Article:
Digital TV in Africa:“I think middle-class can afford decoders,but how about poorer ones?”
Picture yourself arriving home after climbing Mount Kilimanjaro.After sinking into your couch, you switch on your television only to find static. Shaking the set’s rabbit ears vigorously, you call it a night and head straight to bed.The technology for high-definition pictures and better sound arrived with digital television half a decade ago.The technology has freed up the African airwaves, creating opportunities for more stations as well as huge amount of bandwidth for telecommunication operators. Those who don’t know, a single analog television frequency can serve up to 12 digital channels. With the rise of personalized entertainment, digital television has allowed a blossoming of diverse, content-specific stations, a trend that is only found on pay Television. More free channels might also mean an end to the previous dilemma African television viewers had of choosing between news programs or soap operas, at night. Sounds great, doesn’t it? The fact is Africa’s migration to digital hasn’t and will not be easy. The migration to digital will see some challenges and resistance, despite its urgency. The digital switchover is not an option anymore as the deadline for International Telecommunication Union is just five months away. It’s inevitable. If broadcasters in Africa fail to go with the flow, they will have to pay dearly for the rising costs of old analog tools, as their production will gradually decline.The International Telecommunication Union established in 2006 a path for nations to follow in their transition to digital television.
The ITU mandated that by June 17, 2015, nations must migrate from analog to digital broadcasting. Currently, 85 percent of all nations across the world have gone digital, with more than 40 countries completely ending their analog broadcasts.Most African countries only begun their migration last year and others plans to end analog broadcasts in 2019, four years after the ITC’s deadline.Perhaps its healthy to not only ask the TV industry about their preparedness to welcome digital TV. Its better to ask the audience whether they are ready to face the end of analog. The challenge most broadcasters are facing is the inadequate human resources, because some are running both analog and digital systems during the ongoing transition period.However, the biggest challenge broadcasters are facing is creative content as they will have to keep up with the trend of segmented TV programs. National television channels would have to continue broadcasting general interest content while at the same time developing “segmented” stations with more diverse content and renting unused bandwidth to local(regional) television stations and communities. In one of the Southern African country’s Television company, from 2013 until 2015, it has been a migration period, called the simulcast period, where analog and digital programming is being transmitted together.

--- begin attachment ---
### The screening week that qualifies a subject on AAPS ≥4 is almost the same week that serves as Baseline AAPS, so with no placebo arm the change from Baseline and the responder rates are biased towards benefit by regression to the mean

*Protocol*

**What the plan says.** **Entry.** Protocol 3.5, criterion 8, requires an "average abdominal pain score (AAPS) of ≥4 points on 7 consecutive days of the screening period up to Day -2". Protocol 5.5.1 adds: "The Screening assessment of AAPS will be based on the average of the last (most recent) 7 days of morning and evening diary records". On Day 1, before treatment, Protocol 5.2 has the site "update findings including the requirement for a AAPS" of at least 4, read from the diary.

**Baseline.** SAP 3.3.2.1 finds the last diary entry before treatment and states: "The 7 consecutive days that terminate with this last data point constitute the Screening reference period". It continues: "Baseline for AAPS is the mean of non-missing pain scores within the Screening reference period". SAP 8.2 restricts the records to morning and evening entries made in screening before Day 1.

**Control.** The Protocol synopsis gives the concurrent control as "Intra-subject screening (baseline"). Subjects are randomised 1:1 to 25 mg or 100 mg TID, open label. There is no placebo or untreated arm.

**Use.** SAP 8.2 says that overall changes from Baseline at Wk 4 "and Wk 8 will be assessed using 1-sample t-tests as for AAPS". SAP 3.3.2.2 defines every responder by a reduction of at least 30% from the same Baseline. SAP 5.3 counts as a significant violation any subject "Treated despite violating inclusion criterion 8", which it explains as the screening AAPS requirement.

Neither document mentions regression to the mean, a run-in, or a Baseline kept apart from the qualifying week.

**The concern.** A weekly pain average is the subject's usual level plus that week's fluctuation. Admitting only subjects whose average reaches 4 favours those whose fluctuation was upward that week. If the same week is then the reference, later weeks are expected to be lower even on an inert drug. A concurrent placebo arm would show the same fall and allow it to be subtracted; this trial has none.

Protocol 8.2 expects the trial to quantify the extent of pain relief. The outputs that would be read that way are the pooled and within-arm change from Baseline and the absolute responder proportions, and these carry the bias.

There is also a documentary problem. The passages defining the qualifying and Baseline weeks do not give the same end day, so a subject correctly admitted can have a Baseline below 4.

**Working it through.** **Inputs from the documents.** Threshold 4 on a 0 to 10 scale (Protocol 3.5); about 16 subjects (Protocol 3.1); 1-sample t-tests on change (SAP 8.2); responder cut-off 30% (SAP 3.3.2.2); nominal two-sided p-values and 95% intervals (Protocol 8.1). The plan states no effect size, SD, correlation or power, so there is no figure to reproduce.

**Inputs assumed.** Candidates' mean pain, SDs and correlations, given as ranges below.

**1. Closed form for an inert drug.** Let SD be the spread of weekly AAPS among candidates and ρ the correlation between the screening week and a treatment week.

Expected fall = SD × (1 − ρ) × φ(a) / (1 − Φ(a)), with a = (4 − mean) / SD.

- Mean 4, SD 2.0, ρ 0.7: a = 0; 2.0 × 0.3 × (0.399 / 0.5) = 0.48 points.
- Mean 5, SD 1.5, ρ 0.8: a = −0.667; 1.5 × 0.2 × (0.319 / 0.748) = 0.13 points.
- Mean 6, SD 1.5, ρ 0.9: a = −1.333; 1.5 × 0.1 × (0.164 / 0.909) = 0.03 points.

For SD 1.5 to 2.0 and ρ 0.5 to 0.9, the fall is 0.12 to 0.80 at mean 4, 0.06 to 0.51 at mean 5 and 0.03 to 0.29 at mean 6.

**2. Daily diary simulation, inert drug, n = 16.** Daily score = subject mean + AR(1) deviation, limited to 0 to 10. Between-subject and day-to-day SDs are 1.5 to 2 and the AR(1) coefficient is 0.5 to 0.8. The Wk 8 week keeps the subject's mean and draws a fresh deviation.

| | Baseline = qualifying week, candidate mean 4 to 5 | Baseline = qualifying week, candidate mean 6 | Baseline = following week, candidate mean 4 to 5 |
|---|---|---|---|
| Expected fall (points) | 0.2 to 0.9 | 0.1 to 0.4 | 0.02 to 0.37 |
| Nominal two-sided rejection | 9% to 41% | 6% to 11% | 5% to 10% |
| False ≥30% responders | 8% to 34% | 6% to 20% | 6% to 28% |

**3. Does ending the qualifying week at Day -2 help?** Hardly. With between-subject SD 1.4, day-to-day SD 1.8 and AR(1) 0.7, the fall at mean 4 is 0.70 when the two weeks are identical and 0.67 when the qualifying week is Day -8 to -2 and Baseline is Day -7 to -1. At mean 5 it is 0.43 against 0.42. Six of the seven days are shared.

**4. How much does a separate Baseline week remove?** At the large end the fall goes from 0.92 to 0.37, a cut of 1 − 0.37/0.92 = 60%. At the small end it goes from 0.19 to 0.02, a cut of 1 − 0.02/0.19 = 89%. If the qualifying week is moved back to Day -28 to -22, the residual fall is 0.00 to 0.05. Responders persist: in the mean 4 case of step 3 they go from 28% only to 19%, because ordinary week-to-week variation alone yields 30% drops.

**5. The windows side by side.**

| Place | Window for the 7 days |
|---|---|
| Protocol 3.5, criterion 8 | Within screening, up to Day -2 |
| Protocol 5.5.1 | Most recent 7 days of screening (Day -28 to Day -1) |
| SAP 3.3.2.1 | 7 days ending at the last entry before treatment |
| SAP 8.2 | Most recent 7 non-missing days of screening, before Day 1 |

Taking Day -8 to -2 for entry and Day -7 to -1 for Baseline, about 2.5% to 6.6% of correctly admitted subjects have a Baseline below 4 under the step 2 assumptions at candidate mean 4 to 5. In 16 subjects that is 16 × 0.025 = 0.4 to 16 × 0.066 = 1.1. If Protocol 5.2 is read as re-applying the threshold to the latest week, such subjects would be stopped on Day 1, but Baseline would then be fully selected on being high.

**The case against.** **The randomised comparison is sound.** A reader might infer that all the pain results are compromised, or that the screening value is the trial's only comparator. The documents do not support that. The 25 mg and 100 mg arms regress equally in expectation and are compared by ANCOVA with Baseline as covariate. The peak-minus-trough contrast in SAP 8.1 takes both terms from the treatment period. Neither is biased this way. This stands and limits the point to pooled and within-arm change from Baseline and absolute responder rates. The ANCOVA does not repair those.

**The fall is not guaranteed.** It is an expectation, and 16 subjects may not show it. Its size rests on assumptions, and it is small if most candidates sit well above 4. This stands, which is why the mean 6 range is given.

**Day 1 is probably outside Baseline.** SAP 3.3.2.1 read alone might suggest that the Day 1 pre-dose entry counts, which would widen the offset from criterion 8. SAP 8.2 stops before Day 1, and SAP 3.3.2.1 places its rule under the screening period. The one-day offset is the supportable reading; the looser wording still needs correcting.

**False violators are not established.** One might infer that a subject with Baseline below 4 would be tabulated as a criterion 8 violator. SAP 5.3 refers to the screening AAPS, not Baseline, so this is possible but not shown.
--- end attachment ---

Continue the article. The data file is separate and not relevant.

The experience of other countries like Finland and Australia has showed that the biggest challenge in the digital switchover is the distribution of decoders that convert digital signals for analog televisions. Africa currently has 100 million households with televisions. Unless you have a digital television, you will need a set-top box to enjoy digital broadcasts with your existing set after the switchover in June. African countries have been preparing regulations where government provide set-top boxes to low-income people with some of the most successful cases being Uganda and Tanzania. Television companies in Kenya, notably Standard Media Group, Nation Media Group, Royal Media Group have formed a joint consortium called African Digital Network where they plan to broadcast their content through their own recorders by providing 1 million decoders to support the transition under starting from this month according to a contact familiar with the matter. Meanwhile, there has been no serious campaign to widely promote the conversion in most countries according to a survey conducted in December last year. “I never heard of the migration Contador Harrison – maybe because I barely read newspapers nowadays or watch local television. Why should we migrate?” said Patrick Kalanga, who works in Lusaka, Zambia and is a close friend. Africa could learn from other nations to promote their digital conversion. Your blogger thinks a public campaign is really the key as well as affordable set-top boxes. African governments should choose between requiring fancy but expensive set-top boxes or prioritizing the wide use of the device by requiring the affordable ones.Major television stations are currently preparing to launch digital transmitters in their respective countries with hope to cover 50 percent of their service area.